Under stress your body pumps magnesium out of the cells and into the blood making normal lab test show you have enough when in fact, you have body-wide depletion. A Magnesium RBC (red blood cell) test can give you better results. If you continue to be stressed out the stress hormones begin to mobilize magnesium from vital tissues such as the heart putting the body in jeopardy. It is a cofactor for potassium and calcium channels so they should be taken in combination to keep a proper balance of these minerals.
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Recent surveys have found that the majority of Americans are living with either high or moderate levels of stress on a daily basis. What triggers the body’s response to stress? Cortisol, secreted by the adrenals, peaks and falls with emotional response. In addition there is a daily cyclical rise and fall of cortisol levels that govern the level of wakefullness during the day, spiking just after we wake up in the morning (like your body’s natural cup of coffee). The trouble arises when stress levels are maintained throughout the day. Your cortisol is working overtime and can stay at a high level putting you at risk for heart disease, sleep problems, digestive problems, depression, obesity, memory impairment and skin eruptions.
So what can you do to help yourself besides try to reduce the stress in your life? A supplement, PS (phosphatidylserine) helps by decreasing cortisol levels and distress. In addition anxiety can rear its nervous head during high cortisol secretions. Neurotransmitter imbalance (GABA, serotonin, dopamine) can trigger anxiety responses along with the adrenals releasing high levels of adrenaline and noradrenaline which can cause increased heart rate and breathing. Rather than just popping supplements to try to get these secretions under control, we advise getting a proper neurotransmitter test (the one we took was a saliva, urine test given to us by Certified Nutritionist Kristine Bahr www.kbahr.co ). Once you know what is being over or under excited, she can then advise you on what supplements to take to temper your response. I did this and it “cured” my anxiety attacks.
Too many companies will try to sell you on their pills to fix your problem. If you don’t know what the problem is exactly, how do you know you are not making it worse by following their protocol? You may be causing your stress through your thought processes and emotions, but there also could be a clinical explanation. Better to get to the root of the problem before your try to self-diagnose and self-treat.
-Nina Anderson, Specialist in Performance Nutrition
Posted in Diseases of aging
Tagged adrenals, anxiety, cortisol, dopamine, gaba, Kristine Bahr, neurotransmitter test, Nina Anderson, panic attacks, phosphatidylserine, serotonin, stress
When adrenal function is impaired or weak, a person may suffer from low blood sugar, low blood pressure, low body temperature, and a total feeling of exhaustion. When stress is prolonged the organs begin to weaken and other health related problems can set in such as hypoglycemia. Some of the common causes that contribute to adrenal exhaustion in addition to stress, are poor diet, over-consumption of sugar and refined carbohydrates, overuse of caffeine, alcohol, drugs, nicotine, and vitamin B and C deficiencies. Symptoms include fatigue, weakness, depression, PMS, nervousness, inability to concentrate, lightheadedness, sweet cravings, irritability, insomnia, and headaches.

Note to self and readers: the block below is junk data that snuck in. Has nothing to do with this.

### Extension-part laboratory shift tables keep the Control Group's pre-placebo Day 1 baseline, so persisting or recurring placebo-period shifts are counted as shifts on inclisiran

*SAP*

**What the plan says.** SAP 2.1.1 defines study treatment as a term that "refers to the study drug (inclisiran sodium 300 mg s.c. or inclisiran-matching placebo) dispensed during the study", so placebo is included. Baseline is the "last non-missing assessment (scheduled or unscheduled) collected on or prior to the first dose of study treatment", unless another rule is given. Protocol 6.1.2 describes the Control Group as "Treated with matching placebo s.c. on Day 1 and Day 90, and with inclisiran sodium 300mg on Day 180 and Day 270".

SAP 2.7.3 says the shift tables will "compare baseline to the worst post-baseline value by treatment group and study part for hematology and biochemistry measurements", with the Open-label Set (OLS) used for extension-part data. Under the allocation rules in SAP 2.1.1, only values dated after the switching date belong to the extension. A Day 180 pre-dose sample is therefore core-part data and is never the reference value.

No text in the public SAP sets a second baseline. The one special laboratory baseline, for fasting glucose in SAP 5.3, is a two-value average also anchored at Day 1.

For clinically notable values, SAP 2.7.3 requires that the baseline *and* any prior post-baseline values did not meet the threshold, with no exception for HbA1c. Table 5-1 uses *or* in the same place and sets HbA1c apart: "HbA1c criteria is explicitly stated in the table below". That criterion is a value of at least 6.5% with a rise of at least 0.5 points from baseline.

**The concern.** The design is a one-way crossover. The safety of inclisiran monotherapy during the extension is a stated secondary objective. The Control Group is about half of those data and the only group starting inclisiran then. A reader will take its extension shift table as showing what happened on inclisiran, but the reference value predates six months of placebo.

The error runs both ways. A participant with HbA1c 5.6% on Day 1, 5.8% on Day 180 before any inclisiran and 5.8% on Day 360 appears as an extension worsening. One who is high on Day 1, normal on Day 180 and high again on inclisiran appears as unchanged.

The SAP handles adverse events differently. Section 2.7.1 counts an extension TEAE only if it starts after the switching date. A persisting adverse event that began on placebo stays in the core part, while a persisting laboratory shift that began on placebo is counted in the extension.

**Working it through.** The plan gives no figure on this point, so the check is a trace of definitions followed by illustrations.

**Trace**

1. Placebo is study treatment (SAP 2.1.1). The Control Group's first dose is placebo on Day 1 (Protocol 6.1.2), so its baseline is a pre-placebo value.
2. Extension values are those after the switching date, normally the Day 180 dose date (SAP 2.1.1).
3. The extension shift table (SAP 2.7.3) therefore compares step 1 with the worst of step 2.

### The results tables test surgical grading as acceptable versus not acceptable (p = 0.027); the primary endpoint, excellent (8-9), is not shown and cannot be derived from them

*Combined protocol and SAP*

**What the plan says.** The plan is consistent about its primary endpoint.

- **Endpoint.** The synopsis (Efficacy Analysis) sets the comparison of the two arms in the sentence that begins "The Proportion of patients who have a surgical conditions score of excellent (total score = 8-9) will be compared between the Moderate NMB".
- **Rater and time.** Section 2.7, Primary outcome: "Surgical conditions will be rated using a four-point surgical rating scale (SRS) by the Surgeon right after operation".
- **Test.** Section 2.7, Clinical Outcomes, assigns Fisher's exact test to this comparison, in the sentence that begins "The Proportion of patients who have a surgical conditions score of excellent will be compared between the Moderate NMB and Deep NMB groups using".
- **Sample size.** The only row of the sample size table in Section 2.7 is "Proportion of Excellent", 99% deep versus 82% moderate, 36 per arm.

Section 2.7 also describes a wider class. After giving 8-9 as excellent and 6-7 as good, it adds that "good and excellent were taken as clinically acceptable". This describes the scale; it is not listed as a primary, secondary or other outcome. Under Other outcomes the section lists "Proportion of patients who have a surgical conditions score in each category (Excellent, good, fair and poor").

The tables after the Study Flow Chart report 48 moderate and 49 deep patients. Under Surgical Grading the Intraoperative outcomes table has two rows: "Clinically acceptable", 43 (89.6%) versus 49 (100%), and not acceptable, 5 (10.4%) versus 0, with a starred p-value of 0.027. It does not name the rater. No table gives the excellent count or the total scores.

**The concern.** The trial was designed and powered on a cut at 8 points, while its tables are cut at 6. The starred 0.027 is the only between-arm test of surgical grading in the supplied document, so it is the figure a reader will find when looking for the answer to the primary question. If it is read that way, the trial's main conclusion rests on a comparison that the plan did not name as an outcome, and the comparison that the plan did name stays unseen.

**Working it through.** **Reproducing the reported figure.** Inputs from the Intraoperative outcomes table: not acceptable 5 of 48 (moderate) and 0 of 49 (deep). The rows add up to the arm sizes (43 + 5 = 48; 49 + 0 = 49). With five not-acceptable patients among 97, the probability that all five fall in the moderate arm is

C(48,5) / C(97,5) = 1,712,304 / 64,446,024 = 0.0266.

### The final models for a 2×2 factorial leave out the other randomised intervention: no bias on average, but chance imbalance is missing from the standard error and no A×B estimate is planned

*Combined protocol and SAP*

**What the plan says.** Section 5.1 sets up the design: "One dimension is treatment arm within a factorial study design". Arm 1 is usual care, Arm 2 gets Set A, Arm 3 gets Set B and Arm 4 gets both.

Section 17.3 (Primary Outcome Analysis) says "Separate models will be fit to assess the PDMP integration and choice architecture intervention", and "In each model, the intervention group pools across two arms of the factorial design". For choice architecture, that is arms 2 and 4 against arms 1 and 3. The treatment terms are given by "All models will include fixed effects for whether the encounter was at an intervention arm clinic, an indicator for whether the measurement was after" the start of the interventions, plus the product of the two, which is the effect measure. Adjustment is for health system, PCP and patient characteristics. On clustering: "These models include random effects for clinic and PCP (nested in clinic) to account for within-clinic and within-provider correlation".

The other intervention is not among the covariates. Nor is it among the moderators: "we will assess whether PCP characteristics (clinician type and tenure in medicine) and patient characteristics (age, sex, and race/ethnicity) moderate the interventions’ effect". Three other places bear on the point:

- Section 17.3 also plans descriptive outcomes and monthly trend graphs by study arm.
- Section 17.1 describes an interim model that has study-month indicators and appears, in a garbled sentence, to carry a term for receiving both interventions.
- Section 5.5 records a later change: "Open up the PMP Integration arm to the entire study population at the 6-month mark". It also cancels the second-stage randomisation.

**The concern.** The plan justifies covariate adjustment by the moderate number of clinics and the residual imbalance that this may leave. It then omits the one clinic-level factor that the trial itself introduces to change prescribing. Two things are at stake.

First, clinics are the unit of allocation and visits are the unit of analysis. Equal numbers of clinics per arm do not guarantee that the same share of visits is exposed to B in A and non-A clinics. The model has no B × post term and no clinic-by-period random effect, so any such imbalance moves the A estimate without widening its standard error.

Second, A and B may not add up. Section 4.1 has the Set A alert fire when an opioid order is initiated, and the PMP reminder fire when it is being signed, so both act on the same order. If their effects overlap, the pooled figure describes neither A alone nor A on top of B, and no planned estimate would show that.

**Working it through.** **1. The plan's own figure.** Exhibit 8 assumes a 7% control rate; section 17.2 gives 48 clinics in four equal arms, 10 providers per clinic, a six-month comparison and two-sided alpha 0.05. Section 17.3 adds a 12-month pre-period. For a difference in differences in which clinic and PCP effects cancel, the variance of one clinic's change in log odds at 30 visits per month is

According to the American Institute of Stress, up to 75-90 % of doctor visits in the US are stress related. Work is the biggest stressor (46% of all employees are stressed out according to the Washington Business Group on Health), with women being affected more than men.
Stress is directly related to adrenal gland fatigue. They are responsible for producing several important hormones and are critical to the stress response. The medulla, which is the inner part, pours out epinephrine (adrenaline) and norepinephrine. These hormones speed up the body’s metabolism in order to help us to cope with stress. These are the two most important hormones in the body. They govern the fight or flight response (alarm reaction), and are almost a direct extension of the nervous system.
So what can we do about this? Number one is to try to reduce whatever is stressing us out. Next, watch your diet and stop eating so much sugar or high-glycemic carbs and cut down on your caffeine and nicotine. Add supplements like pantothenic acid, vitamin C, Vitamin B 6, Zinc, and Magnesium to your vitamin regimen. Also investigate reish mushroom, holy basil (a good antiflammatory as well as having a calming effect), ashwaganda and certain flower remedies. Getting more sleep is a good thing as it helps prevent adrenalin spikes that may occur because you are tired and not able to cope with stress. Homeopathics also may be right for you as there are many combinations that help reduce stress. You also should be aware that low adrenal function may be directly related to thyroid insufficiency. Therefore, if you have tried through diet and lifestlye changes to get your adrenals back in line and you still experience symptoms a visit to your doctor for a thyroid test may be in order.